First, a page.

Searching for the Best Boudin in the Heart of Cajun Country
Ever since devouring the Southern Foodways Alliance's excellent oral history of Louisiana's Boudin Trail, I've been champing at the bit to get me some. So when my pal Pableaux Johnson invited me on a culinary tour that included a swing through boudin country, I was on board quicker than you boil a batch of crawfish.
This spicy sausage is like so many regional specialties, rarely making appearances outside the area in which it's such a big deal. I don't get that because boudin is one of the most ridiculously delicious sausages around, a mix of pork parts, rice, and assertive seasonings. It's most often found at country stores, though our first taste of incredible boudin was in New Orleans at Stephen Stryjewski and Donald Link's flat-out fantastic Cochon.
Our seemingly insatiable group went the one-of-everything route and ate every dang bite of the spectacular spread, especially the boudin balls. These golden orbs are like a meaty croquette, crisp on the outside, tender within.
The boudin balls made such a big impression that we ordered another round the next night while at Prejeans in Lafayette, a vast dining room decorated in all manner of swamp paraphenalia. Yes, that's a 200-pound stuffed alligator gar fish mounted on the wall. Cochon: 930 Tchoupitoulas Street, New Orleans LA 70130 (map); 504-588-2123 cochonrestaurant.com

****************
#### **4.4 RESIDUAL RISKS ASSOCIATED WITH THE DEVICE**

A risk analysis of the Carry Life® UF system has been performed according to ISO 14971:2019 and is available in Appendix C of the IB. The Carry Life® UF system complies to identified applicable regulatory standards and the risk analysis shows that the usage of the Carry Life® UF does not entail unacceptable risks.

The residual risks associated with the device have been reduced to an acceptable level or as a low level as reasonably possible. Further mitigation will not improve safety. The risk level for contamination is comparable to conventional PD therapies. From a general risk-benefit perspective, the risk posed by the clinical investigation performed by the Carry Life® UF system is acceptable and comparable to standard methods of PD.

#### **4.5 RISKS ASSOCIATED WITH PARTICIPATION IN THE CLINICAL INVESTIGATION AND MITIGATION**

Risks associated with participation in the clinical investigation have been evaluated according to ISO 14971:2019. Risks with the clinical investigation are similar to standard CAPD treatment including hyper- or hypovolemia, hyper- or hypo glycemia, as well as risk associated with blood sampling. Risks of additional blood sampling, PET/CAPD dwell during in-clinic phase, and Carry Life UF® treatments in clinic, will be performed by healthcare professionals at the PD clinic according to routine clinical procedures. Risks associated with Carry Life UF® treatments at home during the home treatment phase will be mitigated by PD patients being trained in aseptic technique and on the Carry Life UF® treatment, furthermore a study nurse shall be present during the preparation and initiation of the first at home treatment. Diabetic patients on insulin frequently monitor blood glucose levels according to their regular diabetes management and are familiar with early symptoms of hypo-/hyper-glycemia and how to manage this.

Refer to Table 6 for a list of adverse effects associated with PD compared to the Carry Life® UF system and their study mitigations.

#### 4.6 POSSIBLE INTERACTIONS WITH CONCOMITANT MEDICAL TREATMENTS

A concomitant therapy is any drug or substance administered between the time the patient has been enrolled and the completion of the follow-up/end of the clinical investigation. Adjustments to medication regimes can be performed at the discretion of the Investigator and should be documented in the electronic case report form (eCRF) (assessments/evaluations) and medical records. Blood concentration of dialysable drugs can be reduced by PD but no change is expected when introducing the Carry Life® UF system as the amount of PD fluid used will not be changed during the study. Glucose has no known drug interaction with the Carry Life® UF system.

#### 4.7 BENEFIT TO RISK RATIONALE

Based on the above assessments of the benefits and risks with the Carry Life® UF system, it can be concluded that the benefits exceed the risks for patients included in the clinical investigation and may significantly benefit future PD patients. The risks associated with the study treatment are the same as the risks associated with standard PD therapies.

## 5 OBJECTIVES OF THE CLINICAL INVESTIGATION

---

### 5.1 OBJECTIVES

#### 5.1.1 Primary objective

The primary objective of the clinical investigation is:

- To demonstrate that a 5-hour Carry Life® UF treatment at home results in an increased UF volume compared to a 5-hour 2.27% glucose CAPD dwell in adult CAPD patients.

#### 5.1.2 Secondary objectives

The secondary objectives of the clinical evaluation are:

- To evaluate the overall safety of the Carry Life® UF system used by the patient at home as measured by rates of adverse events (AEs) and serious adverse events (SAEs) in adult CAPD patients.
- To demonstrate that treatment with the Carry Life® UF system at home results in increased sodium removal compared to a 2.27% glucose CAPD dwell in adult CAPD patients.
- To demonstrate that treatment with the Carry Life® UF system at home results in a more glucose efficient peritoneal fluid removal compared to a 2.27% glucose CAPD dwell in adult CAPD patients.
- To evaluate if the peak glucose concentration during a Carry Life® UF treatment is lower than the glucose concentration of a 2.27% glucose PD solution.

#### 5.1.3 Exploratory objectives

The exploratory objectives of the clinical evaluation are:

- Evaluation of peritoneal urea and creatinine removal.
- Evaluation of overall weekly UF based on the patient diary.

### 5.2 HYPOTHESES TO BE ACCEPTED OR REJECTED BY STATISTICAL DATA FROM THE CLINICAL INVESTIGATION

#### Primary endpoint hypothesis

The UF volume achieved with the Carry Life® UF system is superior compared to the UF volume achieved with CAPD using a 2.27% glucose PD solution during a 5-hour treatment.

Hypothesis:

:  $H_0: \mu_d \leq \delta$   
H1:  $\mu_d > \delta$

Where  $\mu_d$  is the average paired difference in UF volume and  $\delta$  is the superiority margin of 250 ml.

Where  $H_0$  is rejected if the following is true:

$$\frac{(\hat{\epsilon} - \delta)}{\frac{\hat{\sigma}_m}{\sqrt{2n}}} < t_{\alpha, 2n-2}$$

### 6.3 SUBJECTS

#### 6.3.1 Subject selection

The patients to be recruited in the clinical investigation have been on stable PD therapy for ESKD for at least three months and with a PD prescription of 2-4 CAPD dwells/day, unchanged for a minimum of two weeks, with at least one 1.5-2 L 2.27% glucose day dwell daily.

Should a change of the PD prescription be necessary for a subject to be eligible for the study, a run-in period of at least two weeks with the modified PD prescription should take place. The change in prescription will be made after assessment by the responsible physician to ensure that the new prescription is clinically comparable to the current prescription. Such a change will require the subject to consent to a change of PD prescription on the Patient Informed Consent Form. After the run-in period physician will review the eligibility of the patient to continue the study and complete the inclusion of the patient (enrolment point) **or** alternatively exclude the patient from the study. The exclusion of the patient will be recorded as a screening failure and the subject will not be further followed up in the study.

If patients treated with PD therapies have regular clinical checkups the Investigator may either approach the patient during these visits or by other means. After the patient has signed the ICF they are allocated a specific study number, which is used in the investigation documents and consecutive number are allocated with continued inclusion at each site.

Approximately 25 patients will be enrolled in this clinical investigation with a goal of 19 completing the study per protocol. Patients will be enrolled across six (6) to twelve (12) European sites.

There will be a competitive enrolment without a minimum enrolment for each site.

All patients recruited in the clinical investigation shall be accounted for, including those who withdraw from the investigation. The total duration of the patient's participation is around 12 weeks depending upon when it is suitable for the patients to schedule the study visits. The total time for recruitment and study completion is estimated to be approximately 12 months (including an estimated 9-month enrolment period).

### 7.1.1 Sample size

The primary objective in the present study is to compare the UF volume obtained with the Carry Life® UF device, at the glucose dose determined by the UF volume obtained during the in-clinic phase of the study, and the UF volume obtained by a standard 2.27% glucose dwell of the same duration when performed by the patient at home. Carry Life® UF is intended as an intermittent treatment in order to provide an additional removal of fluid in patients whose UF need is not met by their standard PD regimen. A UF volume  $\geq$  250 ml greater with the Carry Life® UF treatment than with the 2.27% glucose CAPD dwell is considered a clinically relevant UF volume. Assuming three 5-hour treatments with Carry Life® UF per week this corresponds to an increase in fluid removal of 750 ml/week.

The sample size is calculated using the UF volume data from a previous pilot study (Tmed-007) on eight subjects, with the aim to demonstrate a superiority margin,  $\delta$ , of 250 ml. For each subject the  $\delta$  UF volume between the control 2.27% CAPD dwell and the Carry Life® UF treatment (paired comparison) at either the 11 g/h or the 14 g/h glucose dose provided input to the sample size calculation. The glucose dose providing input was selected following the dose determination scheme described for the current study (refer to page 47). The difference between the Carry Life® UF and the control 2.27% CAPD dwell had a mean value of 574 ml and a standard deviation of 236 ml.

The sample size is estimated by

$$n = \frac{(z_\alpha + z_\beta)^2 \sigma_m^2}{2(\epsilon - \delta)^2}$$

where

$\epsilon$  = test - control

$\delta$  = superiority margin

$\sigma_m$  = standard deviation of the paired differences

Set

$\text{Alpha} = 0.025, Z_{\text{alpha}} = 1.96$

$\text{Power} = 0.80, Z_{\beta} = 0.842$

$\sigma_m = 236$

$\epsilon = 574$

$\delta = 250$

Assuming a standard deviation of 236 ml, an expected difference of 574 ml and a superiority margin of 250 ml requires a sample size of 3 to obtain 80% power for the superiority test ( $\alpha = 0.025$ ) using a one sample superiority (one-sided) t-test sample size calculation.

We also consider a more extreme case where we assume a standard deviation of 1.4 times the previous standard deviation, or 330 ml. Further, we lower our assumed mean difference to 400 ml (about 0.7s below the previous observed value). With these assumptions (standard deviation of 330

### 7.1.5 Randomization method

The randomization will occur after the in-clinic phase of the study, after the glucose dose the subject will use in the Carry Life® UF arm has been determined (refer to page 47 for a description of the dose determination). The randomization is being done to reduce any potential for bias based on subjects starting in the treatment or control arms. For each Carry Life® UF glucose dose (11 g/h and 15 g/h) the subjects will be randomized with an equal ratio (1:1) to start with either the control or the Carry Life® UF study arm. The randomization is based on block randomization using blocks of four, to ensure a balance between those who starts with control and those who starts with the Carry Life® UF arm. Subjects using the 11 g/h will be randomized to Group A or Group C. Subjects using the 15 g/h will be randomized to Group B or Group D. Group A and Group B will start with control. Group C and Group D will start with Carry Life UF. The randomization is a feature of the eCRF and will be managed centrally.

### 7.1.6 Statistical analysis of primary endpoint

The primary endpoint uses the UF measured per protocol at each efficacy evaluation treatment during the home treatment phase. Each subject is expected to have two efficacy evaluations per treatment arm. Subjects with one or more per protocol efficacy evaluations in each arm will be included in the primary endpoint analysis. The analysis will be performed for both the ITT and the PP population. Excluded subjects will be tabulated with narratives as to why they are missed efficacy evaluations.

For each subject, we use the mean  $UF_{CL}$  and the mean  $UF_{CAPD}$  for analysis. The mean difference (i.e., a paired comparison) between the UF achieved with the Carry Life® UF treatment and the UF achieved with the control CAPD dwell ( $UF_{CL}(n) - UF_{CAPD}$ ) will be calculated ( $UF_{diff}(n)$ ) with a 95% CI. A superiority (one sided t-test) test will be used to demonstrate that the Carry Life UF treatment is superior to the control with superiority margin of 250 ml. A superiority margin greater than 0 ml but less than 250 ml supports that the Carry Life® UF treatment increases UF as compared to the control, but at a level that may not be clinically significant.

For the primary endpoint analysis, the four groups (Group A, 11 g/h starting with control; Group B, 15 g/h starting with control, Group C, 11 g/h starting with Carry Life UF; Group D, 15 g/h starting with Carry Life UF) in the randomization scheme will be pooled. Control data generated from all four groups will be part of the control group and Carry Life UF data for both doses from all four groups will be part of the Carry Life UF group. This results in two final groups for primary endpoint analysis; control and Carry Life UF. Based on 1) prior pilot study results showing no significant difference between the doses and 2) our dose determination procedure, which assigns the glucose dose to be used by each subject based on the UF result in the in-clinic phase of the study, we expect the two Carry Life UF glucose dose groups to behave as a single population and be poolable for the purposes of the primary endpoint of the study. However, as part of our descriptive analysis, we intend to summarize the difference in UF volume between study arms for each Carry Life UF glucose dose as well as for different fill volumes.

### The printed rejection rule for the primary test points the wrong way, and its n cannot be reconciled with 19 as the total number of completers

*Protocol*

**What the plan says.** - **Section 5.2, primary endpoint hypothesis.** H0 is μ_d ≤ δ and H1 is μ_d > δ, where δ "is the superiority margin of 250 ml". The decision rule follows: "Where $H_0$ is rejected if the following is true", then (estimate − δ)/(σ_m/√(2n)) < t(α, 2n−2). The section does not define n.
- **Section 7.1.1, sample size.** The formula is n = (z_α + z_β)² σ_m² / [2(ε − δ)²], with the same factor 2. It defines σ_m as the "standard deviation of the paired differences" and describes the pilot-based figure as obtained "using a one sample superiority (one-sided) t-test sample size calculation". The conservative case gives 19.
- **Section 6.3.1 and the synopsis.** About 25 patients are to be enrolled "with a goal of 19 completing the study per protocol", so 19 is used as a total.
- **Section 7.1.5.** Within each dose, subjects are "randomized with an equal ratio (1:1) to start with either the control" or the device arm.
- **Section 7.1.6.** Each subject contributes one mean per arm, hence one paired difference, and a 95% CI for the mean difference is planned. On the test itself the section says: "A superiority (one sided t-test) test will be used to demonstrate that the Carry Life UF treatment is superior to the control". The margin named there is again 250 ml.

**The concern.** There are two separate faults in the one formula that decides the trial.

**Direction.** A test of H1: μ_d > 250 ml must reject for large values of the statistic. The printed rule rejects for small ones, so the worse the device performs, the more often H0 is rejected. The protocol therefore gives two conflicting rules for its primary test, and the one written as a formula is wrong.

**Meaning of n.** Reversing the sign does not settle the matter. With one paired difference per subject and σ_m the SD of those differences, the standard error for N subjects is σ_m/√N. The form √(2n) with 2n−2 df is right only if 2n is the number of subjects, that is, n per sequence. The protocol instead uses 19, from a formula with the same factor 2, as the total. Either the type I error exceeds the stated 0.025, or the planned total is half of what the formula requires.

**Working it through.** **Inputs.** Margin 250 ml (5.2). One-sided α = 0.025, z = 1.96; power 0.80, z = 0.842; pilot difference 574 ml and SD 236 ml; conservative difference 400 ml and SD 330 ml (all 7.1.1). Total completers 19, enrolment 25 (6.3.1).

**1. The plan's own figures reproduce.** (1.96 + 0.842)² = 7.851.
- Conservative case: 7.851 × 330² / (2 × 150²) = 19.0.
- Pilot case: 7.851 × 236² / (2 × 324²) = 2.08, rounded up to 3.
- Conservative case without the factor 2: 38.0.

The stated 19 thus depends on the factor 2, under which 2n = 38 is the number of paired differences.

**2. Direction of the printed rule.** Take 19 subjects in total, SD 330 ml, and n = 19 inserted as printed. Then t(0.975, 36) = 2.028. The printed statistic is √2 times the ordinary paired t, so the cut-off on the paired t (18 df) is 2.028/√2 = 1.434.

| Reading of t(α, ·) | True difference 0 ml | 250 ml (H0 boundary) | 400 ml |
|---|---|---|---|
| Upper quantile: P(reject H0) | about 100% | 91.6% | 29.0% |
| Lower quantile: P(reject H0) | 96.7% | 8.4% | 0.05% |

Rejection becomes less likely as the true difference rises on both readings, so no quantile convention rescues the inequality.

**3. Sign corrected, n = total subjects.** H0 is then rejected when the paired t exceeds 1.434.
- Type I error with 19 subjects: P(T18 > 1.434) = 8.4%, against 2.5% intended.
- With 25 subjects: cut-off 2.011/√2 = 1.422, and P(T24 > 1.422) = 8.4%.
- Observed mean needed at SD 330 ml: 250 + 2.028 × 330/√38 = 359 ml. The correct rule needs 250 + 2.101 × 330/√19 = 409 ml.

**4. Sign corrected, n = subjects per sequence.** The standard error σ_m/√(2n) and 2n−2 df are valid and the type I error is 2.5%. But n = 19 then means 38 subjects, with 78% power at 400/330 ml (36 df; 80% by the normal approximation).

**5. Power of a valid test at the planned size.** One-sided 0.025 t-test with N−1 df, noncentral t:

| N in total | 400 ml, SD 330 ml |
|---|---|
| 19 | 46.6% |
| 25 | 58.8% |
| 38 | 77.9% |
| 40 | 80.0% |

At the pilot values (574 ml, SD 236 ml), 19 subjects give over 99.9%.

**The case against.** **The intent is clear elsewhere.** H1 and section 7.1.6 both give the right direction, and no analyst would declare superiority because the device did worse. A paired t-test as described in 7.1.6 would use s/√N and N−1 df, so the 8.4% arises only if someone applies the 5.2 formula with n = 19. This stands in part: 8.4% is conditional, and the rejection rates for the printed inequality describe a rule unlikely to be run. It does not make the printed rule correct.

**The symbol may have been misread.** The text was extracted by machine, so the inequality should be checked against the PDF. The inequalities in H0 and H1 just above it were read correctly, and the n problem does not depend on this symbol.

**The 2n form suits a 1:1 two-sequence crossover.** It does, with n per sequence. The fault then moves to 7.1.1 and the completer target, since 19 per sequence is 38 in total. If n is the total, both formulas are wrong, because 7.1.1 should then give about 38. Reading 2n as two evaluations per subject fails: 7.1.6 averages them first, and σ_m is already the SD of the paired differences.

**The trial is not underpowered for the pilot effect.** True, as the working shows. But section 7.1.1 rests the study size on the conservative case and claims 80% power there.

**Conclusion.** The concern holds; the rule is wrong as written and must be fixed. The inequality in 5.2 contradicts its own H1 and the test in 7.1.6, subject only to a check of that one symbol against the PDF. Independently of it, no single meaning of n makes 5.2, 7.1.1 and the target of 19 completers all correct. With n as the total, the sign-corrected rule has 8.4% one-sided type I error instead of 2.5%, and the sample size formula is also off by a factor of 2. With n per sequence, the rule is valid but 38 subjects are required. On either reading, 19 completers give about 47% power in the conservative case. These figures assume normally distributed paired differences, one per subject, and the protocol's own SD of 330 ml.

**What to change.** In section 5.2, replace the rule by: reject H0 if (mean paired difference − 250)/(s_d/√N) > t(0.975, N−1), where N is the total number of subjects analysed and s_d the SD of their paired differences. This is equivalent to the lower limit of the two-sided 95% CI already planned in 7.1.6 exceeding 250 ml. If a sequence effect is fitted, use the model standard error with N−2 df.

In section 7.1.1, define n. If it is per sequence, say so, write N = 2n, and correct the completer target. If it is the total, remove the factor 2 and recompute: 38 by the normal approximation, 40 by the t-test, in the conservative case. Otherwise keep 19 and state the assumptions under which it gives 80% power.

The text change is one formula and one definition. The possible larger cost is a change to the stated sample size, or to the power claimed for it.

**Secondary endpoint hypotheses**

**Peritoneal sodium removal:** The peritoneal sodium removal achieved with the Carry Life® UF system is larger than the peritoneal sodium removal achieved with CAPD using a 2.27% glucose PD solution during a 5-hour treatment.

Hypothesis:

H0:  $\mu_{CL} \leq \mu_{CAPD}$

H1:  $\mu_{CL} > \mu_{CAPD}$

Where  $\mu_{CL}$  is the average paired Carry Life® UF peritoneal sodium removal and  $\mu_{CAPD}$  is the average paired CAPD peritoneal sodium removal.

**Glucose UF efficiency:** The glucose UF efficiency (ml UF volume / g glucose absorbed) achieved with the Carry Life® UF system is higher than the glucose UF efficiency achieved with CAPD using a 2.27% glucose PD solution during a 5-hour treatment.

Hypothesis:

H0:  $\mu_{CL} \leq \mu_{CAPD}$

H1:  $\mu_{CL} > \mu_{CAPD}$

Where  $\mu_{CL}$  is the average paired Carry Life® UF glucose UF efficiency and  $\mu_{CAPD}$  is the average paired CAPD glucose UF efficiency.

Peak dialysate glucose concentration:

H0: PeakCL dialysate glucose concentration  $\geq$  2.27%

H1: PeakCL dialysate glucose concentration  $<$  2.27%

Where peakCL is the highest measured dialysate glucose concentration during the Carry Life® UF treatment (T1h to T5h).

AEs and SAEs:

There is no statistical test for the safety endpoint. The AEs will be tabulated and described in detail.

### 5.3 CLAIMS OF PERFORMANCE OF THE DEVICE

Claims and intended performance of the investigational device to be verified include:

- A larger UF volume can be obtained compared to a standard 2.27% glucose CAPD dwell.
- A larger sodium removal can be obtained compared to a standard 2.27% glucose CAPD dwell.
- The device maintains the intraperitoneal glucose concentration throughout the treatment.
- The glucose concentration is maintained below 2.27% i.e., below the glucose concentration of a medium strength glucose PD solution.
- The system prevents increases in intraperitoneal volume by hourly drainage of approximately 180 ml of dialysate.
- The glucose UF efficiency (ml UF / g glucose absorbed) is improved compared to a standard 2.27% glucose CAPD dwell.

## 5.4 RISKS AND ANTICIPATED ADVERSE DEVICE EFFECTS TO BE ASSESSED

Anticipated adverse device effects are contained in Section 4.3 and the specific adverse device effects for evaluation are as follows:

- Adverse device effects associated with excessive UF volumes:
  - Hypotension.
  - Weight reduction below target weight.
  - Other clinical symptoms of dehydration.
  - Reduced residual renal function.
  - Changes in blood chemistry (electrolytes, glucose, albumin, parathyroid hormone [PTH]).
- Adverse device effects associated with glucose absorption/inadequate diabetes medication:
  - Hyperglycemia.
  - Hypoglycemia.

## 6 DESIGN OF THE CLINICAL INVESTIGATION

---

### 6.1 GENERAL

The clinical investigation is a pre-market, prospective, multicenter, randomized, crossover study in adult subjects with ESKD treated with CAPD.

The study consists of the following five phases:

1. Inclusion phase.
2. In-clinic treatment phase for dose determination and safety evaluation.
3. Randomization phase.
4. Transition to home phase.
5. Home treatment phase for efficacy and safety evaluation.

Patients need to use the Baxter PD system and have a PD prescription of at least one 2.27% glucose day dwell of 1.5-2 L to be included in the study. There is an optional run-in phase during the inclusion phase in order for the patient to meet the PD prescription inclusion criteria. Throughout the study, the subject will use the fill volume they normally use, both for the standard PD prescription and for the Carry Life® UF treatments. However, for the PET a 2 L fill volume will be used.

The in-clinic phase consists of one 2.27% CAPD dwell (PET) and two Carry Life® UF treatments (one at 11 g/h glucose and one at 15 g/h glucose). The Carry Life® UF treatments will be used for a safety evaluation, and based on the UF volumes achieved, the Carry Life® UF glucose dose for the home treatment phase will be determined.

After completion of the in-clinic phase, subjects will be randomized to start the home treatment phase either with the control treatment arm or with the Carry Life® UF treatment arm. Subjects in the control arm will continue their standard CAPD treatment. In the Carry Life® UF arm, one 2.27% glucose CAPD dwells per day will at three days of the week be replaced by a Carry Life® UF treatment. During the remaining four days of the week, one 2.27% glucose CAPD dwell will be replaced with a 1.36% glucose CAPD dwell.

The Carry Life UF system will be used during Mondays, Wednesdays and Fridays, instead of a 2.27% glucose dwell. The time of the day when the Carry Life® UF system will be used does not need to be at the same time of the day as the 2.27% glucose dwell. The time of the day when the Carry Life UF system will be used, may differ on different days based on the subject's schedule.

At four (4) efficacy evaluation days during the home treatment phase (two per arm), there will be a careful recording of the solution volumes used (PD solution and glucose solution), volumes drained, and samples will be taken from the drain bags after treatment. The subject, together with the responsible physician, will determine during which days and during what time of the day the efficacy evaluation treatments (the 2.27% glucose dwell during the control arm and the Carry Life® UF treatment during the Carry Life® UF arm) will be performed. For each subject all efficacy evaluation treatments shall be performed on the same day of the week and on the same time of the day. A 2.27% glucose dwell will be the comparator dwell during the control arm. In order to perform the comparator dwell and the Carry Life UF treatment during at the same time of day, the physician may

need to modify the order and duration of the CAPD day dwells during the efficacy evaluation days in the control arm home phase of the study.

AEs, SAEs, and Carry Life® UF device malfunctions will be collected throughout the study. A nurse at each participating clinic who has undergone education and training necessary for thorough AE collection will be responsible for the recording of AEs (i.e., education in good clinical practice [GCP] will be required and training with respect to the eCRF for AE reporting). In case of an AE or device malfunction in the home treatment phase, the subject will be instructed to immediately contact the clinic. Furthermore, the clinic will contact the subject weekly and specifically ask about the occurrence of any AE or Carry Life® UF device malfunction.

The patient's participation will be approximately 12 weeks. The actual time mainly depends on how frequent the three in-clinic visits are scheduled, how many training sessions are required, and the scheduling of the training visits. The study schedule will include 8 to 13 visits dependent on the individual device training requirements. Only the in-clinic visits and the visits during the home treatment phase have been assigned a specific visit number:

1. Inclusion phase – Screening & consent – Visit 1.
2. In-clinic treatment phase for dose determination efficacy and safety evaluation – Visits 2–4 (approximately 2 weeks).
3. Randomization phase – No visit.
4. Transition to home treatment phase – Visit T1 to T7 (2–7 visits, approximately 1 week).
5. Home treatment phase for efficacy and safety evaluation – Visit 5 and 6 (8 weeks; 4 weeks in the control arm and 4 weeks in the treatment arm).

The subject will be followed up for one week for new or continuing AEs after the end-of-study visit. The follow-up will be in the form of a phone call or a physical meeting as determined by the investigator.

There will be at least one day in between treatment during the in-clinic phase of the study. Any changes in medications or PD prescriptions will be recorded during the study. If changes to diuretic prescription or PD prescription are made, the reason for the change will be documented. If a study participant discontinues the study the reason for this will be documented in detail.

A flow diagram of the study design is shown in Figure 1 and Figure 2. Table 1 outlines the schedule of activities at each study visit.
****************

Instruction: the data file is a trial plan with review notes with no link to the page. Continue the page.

But the best was yet to come—and by best I mean Best Stop in Scott, Louisiana. It's a small store that specializes in big flavors. (Don't forget to pick up some Swamp Dust seasonings while you're there.) The boudin at Best Stop was the perfect communion of meat, starch, and spice, relished on top of saltines during a parking lot picnic, a grease-stained bag of wicked good cracklin's on the side. Best Stop Supermarket: 615 Highway 93 N, Scott LA 70583 (map); 337-233-5805; thebeststopsupermarket.com
If we weren't in such a hurry to get back for more fine food in New Orleans (drinks and appetizers at Ralph's on the Park and dinner at Brigtsen's), it would have been instructive to pull into nearby Don's Meats and compare the two. Both Don's and Best Stop boast theirs is the best boudin around. Guess that sausage smackdown will just have to wait until the next trip. I will definitely hit the Boudin Trail again.
About the author: Leslie Kelly was the restaurant critic at The Seattle Post-Intelligencer until the newspaper folded earlier this year. Since then, she's been working as a cook in restaurants around the city and writing regular reports on her journey from pen to pan in Critic-Turned-Cook posts for Serious Eats. She also blogs at LeslieKellyWhiningandDining.blogspot.com.